Flashback from 1987: Rainy morning at the Spencer roundhouse

Posted by Jim Wrinn
on Monday, July 03, 2017

Some pictures that I took early on still make me smile more so than others. This one, from a rain drenched Labor Day weekend 1987, is one of them. It’s the memory of a turning point.

The Kodachrome slide depicts 1926 Buffalo Creek & Gauley 2-8-0 No. 4, one of the early 1960s last regular steam stars, in drag as “Southern Railway No. 604” building pressure just outside the Spencer roundhouse for the first scheduled on-site train ride in the history of the N.C. Transportation Museum. It was the transition from a static museum to an operating museum.

Now for the back story. Rain was pouring down the entire weekend, putting a damper on the museum’s inaugural train ride. No. 4, reinvented as No. 604 to stand-in for a long-gone local Consolidation the previous year, had been fixed up the previous year by a group of Southern Railway shop retirees. She had been at the museum for about 10 years, and would only run for three years before boiler problems would sideline her for an overhaul that would see her go back into service in 1992. That, too, would be a short-lived restoration as the engine last steamed in 2001, and was sold to the Durbin & Greenbrier Valley in 2015. That last repatriated her to West Virginia and put her in place for a new starring role in 2019 as the power on the restored Chesapeake & Ohio line between Cass and Durbin.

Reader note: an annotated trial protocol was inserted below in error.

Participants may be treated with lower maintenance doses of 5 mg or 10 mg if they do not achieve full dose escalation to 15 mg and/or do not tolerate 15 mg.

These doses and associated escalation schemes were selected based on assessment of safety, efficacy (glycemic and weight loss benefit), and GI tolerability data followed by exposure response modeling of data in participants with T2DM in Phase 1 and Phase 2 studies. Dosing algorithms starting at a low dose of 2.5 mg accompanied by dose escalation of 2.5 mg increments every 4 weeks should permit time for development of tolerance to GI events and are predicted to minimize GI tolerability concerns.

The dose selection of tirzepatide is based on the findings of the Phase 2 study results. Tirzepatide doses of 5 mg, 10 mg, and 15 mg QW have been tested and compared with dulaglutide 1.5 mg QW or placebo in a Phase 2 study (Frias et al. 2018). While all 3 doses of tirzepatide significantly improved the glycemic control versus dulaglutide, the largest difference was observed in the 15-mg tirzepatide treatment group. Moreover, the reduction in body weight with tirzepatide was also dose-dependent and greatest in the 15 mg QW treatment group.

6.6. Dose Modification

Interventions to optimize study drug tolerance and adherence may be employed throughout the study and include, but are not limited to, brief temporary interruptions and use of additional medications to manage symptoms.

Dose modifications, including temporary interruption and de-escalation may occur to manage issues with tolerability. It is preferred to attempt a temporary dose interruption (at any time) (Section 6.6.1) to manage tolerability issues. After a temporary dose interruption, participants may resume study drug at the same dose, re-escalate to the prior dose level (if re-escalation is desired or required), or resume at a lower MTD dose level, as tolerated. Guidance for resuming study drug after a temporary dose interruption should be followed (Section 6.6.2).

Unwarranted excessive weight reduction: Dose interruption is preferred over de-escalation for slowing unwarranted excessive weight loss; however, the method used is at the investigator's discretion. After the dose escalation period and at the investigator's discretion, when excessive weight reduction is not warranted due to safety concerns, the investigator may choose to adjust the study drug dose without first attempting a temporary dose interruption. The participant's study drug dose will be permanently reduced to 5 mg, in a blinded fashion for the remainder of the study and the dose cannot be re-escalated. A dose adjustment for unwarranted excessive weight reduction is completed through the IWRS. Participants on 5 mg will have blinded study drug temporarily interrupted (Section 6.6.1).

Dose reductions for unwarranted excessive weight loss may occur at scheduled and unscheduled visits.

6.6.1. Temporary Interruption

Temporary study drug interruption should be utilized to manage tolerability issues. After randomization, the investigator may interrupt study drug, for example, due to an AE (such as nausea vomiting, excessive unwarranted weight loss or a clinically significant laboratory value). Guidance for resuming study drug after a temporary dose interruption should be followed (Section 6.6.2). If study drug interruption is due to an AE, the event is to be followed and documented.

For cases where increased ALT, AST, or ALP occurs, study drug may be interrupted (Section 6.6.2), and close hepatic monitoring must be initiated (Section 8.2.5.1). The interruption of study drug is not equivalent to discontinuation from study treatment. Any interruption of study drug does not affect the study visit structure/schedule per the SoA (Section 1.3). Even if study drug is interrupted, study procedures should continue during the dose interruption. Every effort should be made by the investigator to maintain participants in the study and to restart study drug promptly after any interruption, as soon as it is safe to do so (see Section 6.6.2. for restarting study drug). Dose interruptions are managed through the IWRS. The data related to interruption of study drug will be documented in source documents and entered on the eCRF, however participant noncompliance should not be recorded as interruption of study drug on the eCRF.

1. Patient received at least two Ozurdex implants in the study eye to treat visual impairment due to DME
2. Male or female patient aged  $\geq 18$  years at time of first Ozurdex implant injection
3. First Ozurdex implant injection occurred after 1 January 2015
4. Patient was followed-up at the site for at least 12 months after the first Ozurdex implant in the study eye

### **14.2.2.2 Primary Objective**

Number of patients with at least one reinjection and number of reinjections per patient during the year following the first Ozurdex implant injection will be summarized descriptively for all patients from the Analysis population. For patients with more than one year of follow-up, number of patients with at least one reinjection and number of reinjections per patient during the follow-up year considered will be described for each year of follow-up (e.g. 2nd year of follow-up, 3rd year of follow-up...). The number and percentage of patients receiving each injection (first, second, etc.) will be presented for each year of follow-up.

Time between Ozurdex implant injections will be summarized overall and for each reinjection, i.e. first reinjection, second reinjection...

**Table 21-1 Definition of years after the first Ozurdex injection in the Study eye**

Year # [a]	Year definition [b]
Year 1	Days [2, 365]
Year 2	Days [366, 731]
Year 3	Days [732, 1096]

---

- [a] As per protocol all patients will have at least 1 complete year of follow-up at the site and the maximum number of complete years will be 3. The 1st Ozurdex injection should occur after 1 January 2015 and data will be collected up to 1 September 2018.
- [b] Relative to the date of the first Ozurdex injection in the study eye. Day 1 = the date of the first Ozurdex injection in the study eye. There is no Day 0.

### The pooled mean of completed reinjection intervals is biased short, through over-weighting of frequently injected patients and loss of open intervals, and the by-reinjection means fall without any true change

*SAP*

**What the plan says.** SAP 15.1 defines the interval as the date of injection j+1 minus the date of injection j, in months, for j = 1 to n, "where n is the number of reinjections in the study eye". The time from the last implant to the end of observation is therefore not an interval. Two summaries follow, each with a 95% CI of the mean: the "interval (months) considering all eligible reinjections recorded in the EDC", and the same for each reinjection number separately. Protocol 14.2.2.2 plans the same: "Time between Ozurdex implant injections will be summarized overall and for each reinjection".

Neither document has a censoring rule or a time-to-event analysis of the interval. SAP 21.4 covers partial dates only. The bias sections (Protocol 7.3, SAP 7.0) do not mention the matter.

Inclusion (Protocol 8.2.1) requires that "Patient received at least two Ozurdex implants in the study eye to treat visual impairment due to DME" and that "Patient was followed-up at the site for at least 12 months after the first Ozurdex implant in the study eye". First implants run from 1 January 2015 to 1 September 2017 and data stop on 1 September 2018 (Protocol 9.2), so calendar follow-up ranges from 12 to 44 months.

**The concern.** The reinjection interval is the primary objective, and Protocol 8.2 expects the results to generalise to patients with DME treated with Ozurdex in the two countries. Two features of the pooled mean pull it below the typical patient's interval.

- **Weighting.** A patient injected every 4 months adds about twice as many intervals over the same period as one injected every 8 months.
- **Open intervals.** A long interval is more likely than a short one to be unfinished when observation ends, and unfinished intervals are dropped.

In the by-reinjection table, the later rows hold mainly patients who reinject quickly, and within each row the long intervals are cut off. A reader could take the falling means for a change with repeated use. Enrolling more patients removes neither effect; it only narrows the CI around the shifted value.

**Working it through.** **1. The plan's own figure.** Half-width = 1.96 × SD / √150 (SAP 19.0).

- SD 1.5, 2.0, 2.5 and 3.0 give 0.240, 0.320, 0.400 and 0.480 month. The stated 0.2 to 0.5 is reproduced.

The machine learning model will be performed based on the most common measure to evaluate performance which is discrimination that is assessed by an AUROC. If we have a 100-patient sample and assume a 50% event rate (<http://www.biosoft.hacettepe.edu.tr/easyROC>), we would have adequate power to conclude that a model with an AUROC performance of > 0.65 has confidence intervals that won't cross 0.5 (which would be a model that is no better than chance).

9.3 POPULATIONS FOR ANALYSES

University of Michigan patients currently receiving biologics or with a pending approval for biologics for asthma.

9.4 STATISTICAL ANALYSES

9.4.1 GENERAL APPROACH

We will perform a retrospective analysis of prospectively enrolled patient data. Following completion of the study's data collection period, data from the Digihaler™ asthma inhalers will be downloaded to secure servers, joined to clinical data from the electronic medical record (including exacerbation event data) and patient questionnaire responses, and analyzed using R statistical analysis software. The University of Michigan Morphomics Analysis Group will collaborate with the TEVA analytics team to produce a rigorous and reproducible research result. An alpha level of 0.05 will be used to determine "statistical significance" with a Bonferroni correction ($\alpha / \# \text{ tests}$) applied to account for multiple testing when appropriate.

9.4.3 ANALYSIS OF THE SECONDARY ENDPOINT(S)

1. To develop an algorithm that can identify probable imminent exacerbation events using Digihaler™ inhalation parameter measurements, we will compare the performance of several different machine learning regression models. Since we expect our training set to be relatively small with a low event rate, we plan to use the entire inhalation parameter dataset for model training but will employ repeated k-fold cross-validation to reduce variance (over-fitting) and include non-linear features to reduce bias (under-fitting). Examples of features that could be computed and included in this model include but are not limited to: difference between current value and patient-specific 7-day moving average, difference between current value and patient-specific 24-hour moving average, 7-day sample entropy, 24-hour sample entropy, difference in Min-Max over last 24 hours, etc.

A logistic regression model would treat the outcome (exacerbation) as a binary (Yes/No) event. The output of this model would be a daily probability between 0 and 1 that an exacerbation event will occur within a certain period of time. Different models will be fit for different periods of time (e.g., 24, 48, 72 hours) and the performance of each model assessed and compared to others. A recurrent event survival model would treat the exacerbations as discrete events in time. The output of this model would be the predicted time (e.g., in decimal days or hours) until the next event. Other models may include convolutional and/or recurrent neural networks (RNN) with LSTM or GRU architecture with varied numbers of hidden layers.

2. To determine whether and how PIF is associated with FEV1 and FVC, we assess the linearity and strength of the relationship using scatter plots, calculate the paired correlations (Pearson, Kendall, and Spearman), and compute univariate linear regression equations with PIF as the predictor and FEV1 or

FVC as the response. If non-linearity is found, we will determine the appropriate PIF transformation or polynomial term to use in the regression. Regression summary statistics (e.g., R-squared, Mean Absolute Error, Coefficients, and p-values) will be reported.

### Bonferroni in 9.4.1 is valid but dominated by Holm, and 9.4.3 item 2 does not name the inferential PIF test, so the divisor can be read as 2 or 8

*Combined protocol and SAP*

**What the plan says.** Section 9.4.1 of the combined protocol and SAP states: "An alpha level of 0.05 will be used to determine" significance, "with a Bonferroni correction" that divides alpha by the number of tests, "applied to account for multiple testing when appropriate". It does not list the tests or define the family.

Standing to the side, admiring it all, is Tony Marsico, a piano tuner in Charlotte, N.C., by day, and a dedicated volunteer on nights and weekends. Tony was one of the original weekend warriors –  non railroaders who came to provide free help. Before that, it was all railroad retirees. The group was about a dozen then; it’s in the hundreds today.

Visible in the foreground and background is the Spencer roundhouse, a 37-bay structure that was built in 1924, renovated in 1996, and serves today as the shop and main display hall for the railroad museum. In recent years, it has grown in fame and stature as the home to the Norfolk Southern heritage unit event, the Streamliners at Spencer event, and the restoration of Norfolk & Western No.611.  At the time, it was a mess with buckled wood block floors, crumbling concrete, and very few windows that vandals or time hadn’t broken. Tracks were missing. Everything was going against this building and place.

To the side is fireman Lloyd Morris’ Ford Mustang. He and H.S. “Hot Shot” Williams served as No. 4’s only engine crew for the first few years of operation until the regular operation of the train meant more crews would be needed. Lloyd passed away years ago. He and the original railroaders who turned the museum around are sadly all gone now.

And my perch? I’m standing on the back of the tender of an Illinois Central 0-8-0, which was inside the shop for a cosmetic restoration that would turn it into another imposer, Southern Railway 1894. In 1991, the engine was traded to Tanglewood Park near Winston-Salem for Southern Railway 2-8-0 No. 542.

This slide always makes me smile because nobody else thought about taking a photo from this angle, and everything in this view is gone or changed. It’s another reminder to catch what you can when you can because it will be gone before you know it. Everything is in transition, always, whether you realize it or not.

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